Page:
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Modeling ETS Exposure and Dose Using PDA E-Diaries

Institution: San Diego State University Research Foundation
Investigator(s): Marilyn Johnson-Kozlow, Ph.D.
Award Cycle: 2006 (Cycle 15) Grant #: 15KT-0175 Award: $245,214
Subject Area: Epidemiology
Award Type: New Investigator Awards

Initial Award Abstract
The 2006 TRDRP call for proposals has prioritized the need for measurement models of exposure to environmental tobacco smoke (ETS) in non-laboratory settings. The purpose of the proposed investigation is to improve the measurement of ETS exposure and ETS dose using handheld computer devices (personal digital assistants, or PDAs). The study also catalogs various household factors which may lead to nicotine contamination in the home. Such factors may affect measures of ETS dose, and this is also investigated.

Large scale studies of exposure to ETS typically rely on retrospective self-reports of exposure due to their convenience and cost effectiveness. For example, exposure may be measured as the number of cigarettes to which a person is exposed over a 7-day period. An objective measure of ETS exposure that is commonly used is cotinine from saliva, urine, or blood. However, the correlation between self-reports and cotinine is not perfect. Differences between cotinine and self-report values may be due in part to the inaccuracy of self-reports or a mismatch between what they measure.

While self-reports measure exposure, cotinine may more accurately be said to measure ETS dose. While ETS exposure is the contact of ETS with a surface of the human body such as the surface of the lungs, dose is the amount of contaminant that crosses a boundary of the body, such as cotinine found in saliva. ETS exposure may best be objectively measured by personal air monitoring. Unlike ETS exposure (i.e., #cigs exposed), dose is affected by a number of factors, including metabolism and ETS contamination in the home. Because nicotine is easily absorbed by household surfaces, it can be off-gassed into the home atmosphere, thus affecting the ETS dose.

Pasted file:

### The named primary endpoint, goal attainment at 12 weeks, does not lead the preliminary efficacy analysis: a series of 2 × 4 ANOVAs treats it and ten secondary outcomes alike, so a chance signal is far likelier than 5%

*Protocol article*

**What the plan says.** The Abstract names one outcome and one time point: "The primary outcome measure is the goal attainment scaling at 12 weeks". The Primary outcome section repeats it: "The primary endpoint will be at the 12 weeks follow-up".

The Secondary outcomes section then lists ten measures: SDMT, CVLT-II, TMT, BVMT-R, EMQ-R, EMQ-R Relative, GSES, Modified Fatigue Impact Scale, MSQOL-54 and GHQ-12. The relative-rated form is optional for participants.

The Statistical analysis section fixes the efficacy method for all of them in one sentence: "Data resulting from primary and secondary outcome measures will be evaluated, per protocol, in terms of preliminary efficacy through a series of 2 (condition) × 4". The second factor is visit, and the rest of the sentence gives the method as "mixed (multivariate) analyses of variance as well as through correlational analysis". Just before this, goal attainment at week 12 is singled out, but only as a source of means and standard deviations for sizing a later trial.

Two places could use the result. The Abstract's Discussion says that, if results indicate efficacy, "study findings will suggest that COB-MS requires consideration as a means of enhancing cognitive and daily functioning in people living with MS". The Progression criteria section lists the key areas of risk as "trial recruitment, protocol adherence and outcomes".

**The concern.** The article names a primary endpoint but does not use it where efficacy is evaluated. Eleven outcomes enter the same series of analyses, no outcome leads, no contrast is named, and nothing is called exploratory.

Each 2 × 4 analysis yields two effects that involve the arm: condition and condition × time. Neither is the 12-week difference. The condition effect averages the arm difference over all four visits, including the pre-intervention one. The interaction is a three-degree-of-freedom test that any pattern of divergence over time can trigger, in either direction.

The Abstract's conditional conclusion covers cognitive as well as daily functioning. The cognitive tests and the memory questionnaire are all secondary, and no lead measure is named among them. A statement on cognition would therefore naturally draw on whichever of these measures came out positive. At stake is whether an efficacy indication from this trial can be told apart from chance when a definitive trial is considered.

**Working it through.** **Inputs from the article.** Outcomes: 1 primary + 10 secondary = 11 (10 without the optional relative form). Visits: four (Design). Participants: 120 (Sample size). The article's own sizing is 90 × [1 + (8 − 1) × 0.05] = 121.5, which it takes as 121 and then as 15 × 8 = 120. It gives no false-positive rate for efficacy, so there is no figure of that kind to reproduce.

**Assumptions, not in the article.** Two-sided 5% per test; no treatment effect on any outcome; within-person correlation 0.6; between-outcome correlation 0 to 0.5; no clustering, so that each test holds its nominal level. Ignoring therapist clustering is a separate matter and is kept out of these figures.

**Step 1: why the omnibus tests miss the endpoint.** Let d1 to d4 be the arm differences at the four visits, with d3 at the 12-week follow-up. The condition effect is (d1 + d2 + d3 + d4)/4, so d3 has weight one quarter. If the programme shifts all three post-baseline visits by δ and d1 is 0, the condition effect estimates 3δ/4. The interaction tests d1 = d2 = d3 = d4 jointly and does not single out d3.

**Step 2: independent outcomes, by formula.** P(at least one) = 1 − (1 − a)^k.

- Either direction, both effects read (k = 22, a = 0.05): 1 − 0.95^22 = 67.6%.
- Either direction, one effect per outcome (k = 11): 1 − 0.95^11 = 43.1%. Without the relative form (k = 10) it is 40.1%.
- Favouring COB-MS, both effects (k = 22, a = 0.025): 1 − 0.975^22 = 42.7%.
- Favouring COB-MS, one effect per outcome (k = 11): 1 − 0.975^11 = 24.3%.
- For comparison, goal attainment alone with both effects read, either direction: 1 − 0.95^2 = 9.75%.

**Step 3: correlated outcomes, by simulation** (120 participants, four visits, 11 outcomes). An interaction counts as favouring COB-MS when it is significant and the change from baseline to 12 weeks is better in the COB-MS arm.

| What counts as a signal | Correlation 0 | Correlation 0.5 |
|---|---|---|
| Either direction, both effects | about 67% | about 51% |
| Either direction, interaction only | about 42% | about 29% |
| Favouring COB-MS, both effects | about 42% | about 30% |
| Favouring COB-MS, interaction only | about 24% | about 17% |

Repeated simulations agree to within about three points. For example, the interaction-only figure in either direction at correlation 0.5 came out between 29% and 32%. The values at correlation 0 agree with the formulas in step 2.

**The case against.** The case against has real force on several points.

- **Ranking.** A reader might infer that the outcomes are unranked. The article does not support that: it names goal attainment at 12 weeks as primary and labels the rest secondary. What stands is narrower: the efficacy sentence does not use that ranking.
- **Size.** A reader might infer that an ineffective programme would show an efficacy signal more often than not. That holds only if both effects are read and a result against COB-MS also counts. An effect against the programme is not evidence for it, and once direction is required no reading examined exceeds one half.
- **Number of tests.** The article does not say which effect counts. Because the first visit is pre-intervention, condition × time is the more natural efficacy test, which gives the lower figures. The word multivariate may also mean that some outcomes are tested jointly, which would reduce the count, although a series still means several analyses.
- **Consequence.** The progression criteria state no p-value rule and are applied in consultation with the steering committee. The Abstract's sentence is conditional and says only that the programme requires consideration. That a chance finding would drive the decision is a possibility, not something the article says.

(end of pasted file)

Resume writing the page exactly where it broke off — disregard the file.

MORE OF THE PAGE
One promising way of improving the correspondence between reported and biological exposure measures is the use of personal digital assistants (PDAs). PDAs may improve the accuracy of self-reported ETS exposure by decreasing the time between exposure and recall and by assessing where exposure occurs on a real-time basis.

The proposed study investigates the relationship between a 7-day retrospective self-report, a PDA-based measure, salivary cotinine, and personal air monitor data. Models of ETS exposure and ETS dose will be based on ETS concentration, duration of exposure, and intake (or respiratory) rate. Environmental factors in the home, such as ventilation, volume of the home, and carpeting, which may affect ETS dose, will be cataloged. The addition of environmental factors to dose and exposure models will be determined.

To control for differences in metabolism, the study utilizes a sample of women aged 18-39. Forty-two nonsmoking women who live with one or more smokers will be recruited into the study. They will keep a daily e-diary by using a personal digital assistant (PDA) on which is stored ETS exposure- and dose-related questions. On Day 1 participants begin wearing a personal air monitor and using the PDA; PDA-based and monitor data are collected for 7 days. On Days 4 and 7 participants collect two salivary samples. On Day 7 a study interviewer meets with the participant to collect the samples, the PDA, and air monitor, and conducts an environmental audit of the home and the 7-day retrospective recall interview.

Models of ETS exposure and dose will be developed. These will aid investigators in determining the important factors to assess with self-report measures. The kinds of household contamination factors that are important to consider in models of ETS dose will also be determined. In the future, tobacco control researchers will have better knowledge about what self-report measures should be included in order to accurately measure ETS exposure and dose. Improving measures of ETS exposure and dose allows researchers to do a better job of evaluating interventions to decrease exposure to ETS, determining the health risks associated with ETS exposure, and obtain more accurate estimates of the relationship between ETS exposure and various chronic diseases, such as cancer and heart disease.